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Ive seen rotation, translation, homothety, inversion, in geometry, and they have rules, on what is preserved, and what is not. For example, homothety preserves angles, but not lengths.

I've never seen a transformation that skews the image. It could be quite useful to transform a parallelogram into a rectangle, if skewing preserves the thing you want to prove.

Is there such a transformation, and what does it preserve?

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Perhaps you're looking for shear mappings and shear matrices? They preserve area and volume, among other things. –  Ben Jan 14 '13 at 1:30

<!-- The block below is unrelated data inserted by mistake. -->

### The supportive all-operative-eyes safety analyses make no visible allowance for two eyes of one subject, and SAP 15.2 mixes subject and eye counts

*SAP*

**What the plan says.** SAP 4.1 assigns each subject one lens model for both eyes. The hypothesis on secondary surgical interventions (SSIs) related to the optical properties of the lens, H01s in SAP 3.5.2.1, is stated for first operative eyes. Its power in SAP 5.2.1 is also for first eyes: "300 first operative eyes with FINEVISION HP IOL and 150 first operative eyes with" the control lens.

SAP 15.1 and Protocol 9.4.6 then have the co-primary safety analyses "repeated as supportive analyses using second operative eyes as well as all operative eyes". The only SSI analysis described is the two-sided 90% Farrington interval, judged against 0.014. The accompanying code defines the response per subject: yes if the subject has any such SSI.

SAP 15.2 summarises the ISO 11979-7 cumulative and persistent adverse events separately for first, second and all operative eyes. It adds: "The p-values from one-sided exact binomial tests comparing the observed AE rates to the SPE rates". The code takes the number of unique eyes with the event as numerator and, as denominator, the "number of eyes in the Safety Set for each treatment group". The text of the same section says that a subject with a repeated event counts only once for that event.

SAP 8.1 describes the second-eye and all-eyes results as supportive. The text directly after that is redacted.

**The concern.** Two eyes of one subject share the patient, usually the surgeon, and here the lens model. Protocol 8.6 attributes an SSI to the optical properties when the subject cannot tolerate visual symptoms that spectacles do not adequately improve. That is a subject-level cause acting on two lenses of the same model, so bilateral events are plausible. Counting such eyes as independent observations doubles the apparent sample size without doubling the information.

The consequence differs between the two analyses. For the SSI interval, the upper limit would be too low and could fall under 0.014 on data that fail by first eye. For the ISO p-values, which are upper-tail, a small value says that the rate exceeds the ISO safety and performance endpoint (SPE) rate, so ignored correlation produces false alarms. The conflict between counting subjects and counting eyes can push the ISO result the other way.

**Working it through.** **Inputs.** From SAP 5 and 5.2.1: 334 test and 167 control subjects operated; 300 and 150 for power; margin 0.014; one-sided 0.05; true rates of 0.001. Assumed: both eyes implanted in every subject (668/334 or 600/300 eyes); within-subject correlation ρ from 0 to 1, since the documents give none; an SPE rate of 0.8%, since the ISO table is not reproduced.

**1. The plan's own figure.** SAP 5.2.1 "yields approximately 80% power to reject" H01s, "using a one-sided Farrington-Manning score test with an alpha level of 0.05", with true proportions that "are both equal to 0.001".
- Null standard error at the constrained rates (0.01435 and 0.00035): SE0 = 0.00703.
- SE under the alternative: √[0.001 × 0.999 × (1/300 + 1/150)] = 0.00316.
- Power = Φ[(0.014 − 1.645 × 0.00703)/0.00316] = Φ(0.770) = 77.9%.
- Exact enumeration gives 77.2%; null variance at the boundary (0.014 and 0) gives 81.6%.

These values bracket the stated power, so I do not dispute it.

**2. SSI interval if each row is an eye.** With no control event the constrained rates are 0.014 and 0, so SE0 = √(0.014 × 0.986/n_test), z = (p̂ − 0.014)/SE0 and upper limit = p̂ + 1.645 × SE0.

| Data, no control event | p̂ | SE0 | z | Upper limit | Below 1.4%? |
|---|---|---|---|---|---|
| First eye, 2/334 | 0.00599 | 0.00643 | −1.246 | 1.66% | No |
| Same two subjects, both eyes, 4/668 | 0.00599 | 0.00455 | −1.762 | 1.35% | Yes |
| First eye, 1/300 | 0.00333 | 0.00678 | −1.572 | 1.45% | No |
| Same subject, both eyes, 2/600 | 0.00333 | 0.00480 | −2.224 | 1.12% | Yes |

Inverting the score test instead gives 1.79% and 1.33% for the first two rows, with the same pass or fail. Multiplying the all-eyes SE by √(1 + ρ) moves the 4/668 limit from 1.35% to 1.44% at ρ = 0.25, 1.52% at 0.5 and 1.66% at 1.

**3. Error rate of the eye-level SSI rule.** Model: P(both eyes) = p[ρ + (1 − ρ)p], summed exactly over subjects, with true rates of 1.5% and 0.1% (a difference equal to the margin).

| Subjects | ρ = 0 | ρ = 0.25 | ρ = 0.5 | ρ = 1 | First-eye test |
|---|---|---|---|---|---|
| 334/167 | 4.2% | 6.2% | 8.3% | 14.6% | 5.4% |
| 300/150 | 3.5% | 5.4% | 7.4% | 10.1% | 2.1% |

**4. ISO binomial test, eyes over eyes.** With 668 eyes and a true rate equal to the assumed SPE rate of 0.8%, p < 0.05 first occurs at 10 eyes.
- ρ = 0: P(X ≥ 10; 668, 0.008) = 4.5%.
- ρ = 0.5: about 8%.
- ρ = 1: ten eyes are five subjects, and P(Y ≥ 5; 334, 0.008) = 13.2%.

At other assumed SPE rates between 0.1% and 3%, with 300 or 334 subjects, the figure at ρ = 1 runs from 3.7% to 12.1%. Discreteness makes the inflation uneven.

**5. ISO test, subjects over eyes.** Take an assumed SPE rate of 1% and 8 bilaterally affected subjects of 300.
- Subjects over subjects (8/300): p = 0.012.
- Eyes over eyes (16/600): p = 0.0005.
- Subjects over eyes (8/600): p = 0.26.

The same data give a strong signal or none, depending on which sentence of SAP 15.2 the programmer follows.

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up vote 3 down vote accepted

The transformation $(x,y) \mapsto (x+ y \cos\alpha, y)$ "shears" a rectangle in the x-direction by an angle $\alpha$ to produce a parallelogram. It preserves area, but not angles or lengths.

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